Landlords' Duties: Repairs, Maintenance, and Notice to Tenants for Entry
By FindLaw Staff | Legally reviewed by Chris Meyers, Esq. | Last reviewed January 03, 2023
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If you own real estate, and have a rental agreement with tenants, it's your legal responsibility to ensure that the facilities are "habitable" by maintaining the common areas and plumbing, making sure the heat works in the winter, fixing appliances, and keeping the rental property structurally sound. While heating and plumbing problems should be addressed within 24 hours, less-immediate repairs should be handled within 48 hours.
Below is an outline of these particular landlord duties, including:
- The legal duty to perform necessary repairs and maintenance for occupancy
- What can happen if a landlord fails to carry out these duties
- Constructive eviction
- The requirement to provide notice to tenants prior to entry
- How an attorney can help
Duty of Repairs and Maintenance
In most states, a residential landlord is required to make sure a rental property is in a habitable condition when the tenant first moves in. Also, once the tenant moves in, a landlord is required to make repairs and conduct maintenance to keep the rental property in a habitable condition. A habitable property is one that is free from infestation, has adequate heating, hot water, smoke detectors and electricity, and is structurally sound. Laws vary from state to state, and even from city to city.
Because of the varying nature of landlord duties, you should consult your state laws and city ordinances regarding rental property. Normally, you can find this information at your local building or housing authority, as well as local health and fire departments.
What Can Happen If Landlords Do Not Make Required Repairs
When a landlord fails to make the necessary repairs or maintenance after receiving advance notice from a renter, there could be a number of consequences.
First, depending upon your state's laws, your tenant could elect to withhold monthly rent until the repair is made adequately. Some states realize that this is pretty harsh and often require the tenant to put the rent money aside in an escrow account that will be released to the landlord once the repairs are made. In addition, your tenant may elect to simply pay less rent until the problem is fixed.
Next, if the landlord fails to make the needed repair in a timely manner after receiving proper notice, Most states have a notice requirement, and then the tenant has the option of hiring an outside party to make the necessary repairs. The tenant should do that in good faith and should be reasonable in choosing who to make the repairs. The tenant will deduct the cost from their next rent check.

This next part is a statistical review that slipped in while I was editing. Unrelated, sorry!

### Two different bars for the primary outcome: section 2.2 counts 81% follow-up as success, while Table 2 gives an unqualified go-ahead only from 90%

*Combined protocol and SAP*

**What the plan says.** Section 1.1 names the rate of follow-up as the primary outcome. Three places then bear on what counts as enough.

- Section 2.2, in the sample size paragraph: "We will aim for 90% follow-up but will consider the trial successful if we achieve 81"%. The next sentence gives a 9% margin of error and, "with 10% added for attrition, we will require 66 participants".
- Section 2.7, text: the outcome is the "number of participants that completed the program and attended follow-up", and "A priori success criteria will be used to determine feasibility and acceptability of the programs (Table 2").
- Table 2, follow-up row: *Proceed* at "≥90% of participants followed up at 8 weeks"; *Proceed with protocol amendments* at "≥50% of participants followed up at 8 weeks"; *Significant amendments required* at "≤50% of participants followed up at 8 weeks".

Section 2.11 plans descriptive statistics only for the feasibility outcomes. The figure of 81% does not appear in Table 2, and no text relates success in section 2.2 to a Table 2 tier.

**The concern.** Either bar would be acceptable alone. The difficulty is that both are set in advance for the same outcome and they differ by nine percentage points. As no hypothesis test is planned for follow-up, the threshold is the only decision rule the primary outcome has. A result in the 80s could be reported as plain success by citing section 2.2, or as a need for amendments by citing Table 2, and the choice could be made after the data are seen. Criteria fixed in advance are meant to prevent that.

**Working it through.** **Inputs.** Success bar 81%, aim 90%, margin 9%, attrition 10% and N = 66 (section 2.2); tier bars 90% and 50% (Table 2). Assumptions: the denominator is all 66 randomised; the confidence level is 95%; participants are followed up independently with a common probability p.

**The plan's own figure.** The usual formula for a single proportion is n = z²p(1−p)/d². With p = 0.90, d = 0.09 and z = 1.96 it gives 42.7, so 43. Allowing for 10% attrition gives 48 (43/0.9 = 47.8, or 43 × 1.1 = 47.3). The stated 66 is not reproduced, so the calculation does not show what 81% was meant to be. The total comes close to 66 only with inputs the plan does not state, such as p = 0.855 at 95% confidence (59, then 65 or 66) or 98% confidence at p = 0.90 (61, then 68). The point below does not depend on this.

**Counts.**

Also, if the problem violates state or local building or health codes, such as no running water, a tenant may decide to contact the local authorities regarding the issue. If inspectors come out and find the problem, the landlord may face an order to fix the problem, plus possible fines and/or penalties.
Lastly, if the problem is pervasive and disturbs the tenant's right to live in a habitable structure, the tenant may choose to simply move out of the rental unit and end the lease agreement. This could lead to a lawsuit against the landlord, called a constructive eviction lawsuit.
In order to prevail in this suit, the tenant must be able to show three things:
- The tenant must prove that the uninhabitable conditions were a result of the landlord's lack of action to fix the problems.
- The tenant should give the property owner written notice of reasons for the constructive eviction and provide them with a reasonable time to repair problems.
- The tenant must also show that they left the rental property in a reasonable time.
If the landlord cannot put up a strong defense, they may be facing money damages for breaking the lease terms and tenancy, emotional and physical stress, attorney fees and discomfort from the bad conditions.
Notice to Tenants About Upcoming Entry Onto the Rental Property
Most states require that a landlord give reasonable notice to tenants, usually a days notice or 48 hours before entry during normal business hours, is to take place. However, a landlord can enter a rental property or dwelling unit at any time without notice in case of emergency. In some jurisdictions, landlords can exercise their right of entry without notice, if the tenant is away for an extended period of time in order to check on the property to make sure everything is in working order and make any necessary repairs.
If a landlord breaks this law, they can be subject to a lawsuit by the tenant. Some states, like California, provide tenants the option to claim harassment if their landlord enters the rental property without proper notice, and also provide for a monetary fine against the landlord.
More Questions About Landlord Duties? An Attorney Can Help
Landlord-tenant issues can cause a significant amount of disruption, and if this is your property, the stakes are pretty high. When conflicts arise, it's important to understand your legal rights.
A landlord-tenant law attorney can answer any questions you may have, such as:
- preparing a written agreement for a new tenant,
- Interviewing prospective tenants
- The amount of rent and rent increases
- Security deposits and nonpayment of rent
- Obtaining a court order eviction
A local landlord-tenant law attorney can give you proper legal advice to help you fully understand and protect your rights.
You Don’t Have To Solve This on Your Own – Get a Lawyer’s Help
Meeting with a lawyer can help you understand your options and how to best protect your rights. Visit our attorney directory to find a lawyer near you who can help.
Contact a qualified real estate attorney to help you navigate any landlord-tenant issues.